Honourable senators, I hope that my arguments have convinced this chamber to hold a debate and a vote on this motion based on the principle of freedom of speech in this chamber and the safety of vulnerable women in Canada. Thank you.


Hon. Murray Sinclair: Honourable senators, since it was an issue that I raised and I didn’t make much of a submission at the time, and Senator Boisvenu only replied with a less fulsome submission at that time as well, I have taken the opportunity to prepare some comments in relation to the onus that rests upon me. I recognize that I have the onus to justify the point of order and to, in effect, prevent the motion from going ahead.


Let me begin by indicating that, as I understood it in looking at the motion again, Senator Boisvenu’s motion proposes that a study be conducted by the committee involved in relation to the tragic death of a young woman in Quebec City, and specifically the role that the correctional system and the Parole Board of Canada may have played in the matter of the release of the person who was accused of that.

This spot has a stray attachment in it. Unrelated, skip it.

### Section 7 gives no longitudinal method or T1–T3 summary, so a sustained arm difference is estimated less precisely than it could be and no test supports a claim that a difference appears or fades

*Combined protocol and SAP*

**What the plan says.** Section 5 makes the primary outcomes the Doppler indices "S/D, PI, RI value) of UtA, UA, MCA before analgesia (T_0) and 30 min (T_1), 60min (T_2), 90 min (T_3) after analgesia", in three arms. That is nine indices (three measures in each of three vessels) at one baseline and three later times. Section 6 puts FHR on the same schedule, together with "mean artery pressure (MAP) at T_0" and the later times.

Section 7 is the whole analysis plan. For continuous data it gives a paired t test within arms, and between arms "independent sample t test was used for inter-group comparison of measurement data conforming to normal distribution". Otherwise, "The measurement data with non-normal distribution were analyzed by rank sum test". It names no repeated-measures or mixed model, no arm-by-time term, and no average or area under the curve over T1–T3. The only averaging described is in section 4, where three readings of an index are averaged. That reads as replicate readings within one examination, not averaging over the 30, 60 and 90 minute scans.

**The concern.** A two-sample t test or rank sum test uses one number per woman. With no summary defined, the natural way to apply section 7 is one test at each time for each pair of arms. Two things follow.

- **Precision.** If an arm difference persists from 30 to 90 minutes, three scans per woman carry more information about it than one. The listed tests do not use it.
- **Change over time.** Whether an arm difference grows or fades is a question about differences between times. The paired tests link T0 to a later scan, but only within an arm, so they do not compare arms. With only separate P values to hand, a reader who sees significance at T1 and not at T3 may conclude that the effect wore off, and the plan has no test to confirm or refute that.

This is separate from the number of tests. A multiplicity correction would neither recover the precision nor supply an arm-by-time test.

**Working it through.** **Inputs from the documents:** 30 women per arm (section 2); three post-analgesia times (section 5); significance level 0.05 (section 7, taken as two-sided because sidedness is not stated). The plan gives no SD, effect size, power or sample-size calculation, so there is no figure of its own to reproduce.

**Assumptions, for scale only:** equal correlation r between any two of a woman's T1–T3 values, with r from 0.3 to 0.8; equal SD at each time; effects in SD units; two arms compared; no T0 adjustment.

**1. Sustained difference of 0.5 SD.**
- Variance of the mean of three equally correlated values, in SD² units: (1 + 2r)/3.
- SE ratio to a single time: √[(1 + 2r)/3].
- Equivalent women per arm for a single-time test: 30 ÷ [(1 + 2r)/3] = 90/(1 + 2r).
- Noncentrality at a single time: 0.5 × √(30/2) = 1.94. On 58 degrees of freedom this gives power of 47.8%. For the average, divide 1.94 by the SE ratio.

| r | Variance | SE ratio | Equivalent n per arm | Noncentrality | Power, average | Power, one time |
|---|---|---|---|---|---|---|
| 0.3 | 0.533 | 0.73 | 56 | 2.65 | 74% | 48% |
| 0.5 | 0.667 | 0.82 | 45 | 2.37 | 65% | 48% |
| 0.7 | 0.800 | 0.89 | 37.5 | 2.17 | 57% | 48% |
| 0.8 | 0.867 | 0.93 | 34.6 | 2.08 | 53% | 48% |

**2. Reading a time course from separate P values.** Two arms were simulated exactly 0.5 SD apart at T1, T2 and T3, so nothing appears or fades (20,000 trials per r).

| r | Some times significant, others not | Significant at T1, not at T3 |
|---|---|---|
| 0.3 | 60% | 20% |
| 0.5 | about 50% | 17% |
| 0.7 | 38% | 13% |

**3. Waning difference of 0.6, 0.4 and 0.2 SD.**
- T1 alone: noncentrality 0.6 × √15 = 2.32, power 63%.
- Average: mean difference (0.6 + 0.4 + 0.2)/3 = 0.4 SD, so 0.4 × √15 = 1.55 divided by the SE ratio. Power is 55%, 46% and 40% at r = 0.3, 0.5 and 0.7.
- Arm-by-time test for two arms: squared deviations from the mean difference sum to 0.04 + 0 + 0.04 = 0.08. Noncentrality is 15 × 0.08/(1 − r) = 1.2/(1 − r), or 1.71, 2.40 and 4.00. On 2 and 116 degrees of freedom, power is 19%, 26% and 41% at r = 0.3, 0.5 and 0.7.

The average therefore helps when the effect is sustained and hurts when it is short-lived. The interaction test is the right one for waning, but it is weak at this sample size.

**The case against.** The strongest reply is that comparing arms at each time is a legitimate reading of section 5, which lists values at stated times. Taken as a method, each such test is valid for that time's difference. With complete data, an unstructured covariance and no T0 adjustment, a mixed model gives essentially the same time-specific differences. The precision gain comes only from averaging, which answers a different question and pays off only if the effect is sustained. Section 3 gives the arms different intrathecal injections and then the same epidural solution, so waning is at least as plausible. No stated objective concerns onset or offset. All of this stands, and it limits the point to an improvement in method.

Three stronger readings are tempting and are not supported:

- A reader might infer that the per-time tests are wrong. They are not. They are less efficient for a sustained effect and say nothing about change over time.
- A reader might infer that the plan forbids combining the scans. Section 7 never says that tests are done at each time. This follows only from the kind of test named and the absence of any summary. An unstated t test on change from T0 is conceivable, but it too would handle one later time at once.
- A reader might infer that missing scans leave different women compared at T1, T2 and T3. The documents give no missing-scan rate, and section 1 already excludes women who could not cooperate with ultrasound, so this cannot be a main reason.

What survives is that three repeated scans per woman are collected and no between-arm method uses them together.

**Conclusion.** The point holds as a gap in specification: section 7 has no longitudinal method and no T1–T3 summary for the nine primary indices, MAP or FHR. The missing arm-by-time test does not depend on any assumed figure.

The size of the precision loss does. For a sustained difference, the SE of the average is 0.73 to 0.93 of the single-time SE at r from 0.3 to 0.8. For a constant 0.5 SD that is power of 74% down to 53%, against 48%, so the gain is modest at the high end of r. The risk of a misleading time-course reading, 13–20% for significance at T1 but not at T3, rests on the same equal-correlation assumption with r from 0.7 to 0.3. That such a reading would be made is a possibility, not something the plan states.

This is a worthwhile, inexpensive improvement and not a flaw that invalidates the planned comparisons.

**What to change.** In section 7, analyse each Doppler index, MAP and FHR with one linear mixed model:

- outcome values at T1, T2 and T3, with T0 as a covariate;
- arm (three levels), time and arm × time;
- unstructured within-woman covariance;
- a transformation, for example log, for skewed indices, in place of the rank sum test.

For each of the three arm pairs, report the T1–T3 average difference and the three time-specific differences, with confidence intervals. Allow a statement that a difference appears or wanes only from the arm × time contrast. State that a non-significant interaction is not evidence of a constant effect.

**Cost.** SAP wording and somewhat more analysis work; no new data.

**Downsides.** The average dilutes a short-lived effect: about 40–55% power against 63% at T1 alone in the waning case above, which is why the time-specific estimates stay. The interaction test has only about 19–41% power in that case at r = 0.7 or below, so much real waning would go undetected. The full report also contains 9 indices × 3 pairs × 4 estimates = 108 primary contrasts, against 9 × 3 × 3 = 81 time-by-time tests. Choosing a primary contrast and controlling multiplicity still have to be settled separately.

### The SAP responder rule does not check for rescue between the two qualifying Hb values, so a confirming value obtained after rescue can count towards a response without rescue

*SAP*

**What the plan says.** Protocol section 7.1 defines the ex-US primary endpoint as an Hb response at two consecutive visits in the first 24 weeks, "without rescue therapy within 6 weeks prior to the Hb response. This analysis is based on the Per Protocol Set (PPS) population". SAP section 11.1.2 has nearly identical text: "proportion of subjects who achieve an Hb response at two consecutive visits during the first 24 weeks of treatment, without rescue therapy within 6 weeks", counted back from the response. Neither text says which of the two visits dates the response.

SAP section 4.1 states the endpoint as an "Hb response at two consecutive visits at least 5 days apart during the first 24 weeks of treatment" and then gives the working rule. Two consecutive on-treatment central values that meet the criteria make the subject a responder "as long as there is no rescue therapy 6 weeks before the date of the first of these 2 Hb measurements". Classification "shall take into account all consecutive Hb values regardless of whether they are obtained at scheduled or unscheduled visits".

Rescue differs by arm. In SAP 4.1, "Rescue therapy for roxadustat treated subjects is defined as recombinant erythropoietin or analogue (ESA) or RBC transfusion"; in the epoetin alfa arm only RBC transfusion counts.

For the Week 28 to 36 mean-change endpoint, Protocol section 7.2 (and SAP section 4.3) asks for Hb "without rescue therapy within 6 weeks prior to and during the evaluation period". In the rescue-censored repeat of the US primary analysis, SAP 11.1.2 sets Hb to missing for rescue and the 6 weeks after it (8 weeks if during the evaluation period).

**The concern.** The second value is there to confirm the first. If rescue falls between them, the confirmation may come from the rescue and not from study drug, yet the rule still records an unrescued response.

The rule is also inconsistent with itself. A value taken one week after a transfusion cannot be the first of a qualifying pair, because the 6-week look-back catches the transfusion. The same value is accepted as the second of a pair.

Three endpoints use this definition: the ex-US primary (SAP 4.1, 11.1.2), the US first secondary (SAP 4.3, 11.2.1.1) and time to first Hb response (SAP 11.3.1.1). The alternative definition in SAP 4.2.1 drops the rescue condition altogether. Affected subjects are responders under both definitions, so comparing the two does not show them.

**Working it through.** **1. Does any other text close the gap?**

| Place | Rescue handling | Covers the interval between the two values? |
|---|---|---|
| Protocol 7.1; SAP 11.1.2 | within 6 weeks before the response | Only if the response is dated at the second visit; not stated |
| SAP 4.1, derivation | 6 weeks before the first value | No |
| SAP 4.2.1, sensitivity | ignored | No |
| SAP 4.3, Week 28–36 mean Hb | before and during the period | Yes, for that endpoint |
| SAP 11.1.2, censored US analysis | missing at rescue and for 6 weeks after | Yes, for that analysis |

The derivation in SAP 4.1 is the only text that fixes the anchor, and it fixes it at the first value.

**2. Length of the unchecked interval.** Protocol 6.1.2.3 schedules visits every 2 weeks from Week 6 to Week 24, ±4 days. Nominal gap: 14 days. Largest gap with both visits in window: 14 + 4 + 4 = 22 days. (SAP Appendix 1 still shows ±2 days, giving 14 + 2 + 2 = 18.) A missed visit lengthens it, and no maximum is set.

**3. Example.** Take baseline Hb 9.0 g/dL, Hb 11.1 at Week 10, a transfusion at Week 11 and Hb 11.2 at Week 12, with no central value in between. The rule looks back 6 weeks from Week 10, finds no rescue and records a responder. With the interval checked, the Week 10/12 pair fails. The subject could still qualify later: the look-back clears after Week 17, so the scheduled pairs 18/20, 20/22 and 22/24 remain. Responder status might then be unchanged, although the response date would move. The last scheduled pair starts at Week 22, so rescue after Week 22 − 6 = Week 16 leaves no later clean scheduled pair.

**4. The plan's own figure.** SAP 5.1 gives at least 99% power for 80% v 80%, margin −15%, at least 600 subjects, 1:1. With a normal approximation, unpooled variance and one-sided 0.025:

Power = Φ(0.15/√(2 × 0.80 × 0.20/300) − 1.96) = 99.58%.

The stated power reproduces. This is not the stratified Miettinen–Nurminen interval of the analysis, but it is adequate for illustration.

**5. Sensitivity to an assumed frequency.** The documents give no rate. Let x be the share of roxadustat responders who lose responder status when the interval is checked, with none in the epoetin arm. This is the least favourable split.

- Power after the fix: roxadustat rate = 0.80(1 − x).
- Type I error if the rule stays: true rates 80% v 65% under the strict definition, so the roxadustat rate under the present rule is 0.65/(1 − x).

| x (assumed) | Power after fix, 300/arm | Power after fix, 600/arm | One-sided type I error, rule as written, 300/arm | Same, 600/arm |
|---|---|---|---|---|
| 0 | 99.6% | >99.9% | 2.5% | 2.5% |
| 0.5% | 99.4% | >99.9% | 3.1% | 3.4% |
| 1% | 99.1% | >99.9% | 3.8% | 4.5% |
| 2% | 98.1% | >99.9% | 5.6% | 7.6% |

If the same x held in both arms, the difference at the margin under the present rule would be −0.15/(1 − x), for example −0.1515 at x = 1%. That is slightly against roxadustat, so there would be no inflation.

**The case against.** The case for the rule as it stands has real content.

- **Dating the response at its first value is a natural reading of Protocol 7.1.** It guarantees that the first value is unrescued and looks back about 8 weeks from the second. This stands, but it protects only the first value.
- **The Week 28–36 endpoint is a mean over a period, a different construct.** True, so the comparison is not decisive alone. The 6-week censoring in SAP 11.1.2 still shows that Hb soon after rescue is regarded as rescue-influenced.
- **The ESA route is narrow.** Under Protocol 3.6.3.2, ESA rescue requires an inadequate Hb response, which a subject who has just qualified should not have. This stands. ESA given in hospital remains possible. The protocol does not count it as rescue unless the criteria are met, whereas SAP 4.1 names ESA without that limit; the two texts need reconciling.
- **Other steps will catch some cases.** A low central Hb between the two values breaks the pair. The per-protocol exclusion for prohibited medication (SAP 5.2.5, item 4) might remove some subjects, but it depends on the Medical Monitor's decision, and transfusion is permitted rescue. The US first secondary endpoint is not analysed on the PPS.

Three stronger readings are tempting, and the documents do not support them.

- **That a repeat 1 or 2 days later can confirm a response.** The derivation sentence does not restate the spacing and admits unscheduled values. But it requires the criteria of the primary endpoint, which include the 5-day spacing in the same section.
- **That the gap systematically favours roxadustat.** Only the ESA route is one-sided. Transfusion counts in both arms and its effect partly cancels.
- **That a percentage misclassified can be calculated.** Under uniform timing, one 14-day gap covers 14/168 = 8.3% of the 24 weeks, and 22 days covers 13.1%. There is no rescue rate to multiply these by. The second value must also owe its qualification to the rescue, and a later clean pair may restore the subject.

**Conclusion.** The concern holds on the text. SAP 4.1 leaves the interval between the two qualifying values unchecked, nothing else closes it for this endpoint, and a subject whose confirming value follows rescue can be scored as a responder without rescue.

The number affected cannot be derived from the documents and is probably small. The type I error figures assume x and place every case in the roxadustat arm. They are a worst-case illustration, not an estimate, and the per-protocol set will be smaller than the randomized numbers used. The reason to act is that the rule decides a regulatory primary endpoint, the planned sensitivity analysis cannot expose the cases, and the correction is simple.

I raise the point of order with regard to the sub judice convention surrounding the tragic event because there is currently a charge of first-degree murder pending against that named individual who is the subject of the Parole Board’s decision.

My point of order concerns whether Senator Boisvenu’s motion is out of order as this matter is currently before the courts, meaning the sub judice convention ought to apply in order to avoid prejudicing proceedings with this particular parliamentary process.

Because we have an opportunity today to make fuller submissions on the matter, I want to add a few points that I think may be helpful.

In the Companion to the Rules of the Senate of Canada at page 76, references to the Senate journals of May 5, 2009, state: